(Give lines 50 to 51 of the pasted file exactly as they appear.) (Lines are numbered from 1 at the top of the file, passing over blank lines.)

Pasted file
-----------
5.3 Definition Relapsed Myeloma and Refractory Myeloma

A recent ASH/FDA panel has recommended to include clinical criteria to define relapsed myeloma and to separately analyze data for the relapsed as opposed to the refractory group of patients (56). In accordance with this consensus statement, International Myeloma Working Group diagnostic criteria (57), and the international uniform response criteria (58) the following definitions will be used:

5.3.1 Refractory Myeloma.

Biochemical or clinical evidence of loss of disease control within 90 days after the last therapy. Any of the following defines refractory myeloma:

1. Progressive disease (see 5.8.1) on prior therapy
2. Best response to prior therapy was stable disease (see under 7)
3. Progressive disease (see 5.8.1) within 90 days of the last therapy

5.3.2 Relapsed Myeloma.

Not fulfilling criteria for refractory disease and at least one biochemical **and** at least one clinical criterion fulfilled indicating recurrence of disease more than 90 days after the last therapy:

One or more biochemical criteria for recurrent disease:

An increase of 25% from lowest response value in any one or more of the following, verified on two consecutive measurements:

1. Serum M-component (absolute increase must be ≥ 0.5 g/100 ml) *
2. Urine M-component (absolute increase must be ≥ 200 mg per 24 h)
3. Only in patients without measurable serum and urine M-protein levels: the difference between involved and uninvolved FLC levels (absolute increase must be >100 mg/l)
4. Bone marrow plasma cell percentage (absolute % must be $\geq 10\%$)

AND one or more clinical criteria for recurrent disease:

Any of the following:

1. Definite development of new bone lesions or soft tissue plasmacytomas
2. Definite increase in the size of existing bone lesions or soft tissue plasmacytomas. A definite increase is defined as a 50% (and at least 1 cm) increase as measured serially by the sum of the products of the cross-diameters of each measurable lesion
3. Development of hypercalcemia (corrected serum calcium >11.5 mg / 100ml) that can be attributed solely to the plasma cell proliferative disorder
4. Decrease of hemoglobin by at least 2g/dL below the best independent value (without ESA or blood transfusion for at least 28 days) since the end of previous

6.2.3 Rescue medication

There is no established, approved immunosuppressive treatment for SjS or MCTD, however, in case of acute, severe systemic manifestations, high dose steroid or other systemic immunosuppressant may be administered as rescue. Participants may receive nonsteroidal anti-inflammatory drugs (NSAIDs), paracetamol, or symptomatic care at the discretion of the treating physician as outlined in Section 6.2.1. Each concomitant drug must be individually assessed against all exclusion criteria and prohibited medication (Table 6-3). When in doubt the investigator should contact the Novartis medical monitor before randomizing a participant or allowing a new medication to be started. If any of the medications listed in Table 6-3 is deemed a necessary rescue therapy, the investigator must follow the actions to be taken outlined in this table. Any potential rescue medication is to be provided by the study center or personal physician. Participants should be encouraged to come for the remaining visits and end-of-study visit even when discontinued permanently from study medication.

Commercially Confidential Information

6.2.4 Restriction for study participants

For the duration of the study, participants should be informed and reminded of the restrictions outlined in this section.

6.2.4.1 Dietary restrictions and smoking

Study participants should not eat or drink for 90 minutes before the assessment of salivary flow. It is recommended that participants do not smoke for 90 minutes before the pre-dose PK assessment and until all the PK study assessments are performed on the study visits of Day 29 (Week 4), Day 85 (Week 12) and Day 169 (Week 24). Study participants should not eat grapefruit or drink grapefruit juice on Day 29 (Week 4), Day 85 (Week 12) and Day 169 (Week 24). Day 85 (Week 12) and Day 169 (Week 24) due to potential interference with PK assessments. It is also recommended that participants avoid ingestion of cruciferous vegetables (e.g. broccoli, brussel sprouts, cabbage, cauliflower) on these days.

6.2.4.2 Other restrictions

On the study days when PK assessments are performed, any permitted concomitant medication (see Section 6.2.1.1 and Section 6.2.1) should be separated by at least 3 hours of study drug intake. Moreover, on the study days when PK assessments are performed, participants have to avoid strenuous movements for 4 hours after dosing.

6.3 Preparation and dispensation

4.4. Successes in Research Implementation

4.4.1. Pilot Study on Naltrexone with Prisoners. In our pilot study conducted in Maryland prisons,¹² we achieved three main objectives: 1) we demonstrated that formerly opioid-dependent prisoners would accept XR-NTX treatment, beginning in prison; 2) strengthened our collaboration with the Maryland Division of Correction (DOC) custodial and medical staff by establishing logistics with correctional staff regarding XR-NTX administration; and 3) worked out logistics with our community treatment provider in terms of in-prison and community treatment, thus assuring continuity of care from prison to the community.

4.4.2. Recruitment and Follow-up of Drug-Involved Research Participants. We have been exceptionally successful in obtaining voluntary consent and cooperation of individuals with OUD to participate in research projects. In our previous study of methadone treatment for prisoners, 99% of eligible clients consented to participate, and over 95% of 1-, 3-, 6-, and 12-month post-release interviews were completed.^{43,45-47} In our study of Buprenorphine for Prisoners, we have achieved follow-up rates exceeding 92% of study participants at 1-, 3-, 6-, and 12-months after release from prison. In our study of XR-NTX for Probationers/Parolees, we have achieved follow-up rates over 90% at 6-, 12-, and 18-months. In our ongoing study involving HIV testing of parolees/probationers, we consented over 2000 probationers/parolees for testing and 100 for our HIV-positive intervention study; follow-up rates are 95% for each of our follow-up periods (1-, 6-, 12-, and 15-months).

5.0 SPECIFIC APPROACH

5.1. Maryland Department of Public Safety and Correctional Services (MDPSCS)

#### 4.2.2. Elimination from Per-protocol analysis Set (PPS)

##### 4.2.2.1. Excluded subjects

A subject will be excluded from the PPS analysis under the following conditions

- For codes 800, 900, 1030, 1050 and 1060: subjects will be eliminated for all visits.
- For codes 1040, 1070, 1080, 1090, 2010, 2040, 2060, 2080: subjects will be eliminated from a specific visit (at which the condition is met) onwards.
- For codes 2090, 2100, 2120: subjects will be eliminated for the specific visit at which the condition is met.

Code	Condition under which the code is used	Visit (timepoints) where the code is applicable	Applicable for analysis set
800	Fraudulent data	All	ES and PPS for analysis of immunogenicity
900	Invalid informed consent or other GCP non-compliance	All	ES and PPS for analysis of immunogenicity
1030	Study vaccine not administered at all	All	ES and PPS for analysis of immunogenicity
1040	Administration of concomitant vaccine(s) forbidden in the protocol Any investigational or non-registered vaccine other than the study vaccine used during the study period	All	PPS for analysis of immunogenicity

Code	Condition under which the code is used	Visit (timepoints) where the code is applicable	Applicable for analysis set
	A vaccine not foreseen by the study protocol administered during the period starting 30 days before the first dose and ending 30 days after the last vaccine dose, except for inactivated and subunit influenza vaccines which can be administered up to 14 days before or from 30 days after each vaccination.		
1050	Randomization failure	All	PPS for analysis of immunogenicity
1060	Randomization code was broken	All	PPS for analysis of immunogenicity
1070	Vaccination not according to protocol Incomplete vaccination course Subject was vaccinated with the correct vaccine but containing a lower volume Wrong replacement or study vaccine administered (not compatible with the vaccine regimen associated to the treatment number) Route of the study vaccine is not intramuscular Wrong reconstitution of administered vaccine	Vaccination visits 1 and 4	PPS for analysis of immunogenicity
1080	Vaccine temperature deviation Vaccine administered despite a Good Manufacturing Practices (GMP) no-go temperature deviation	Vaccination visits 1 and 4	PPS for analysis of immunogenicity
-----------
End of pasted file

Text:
1050	Randomization failure	All	PPS for analysis of immunogenicity
1060	Randomization code was broken	All	PPS for analysis of immunogenicity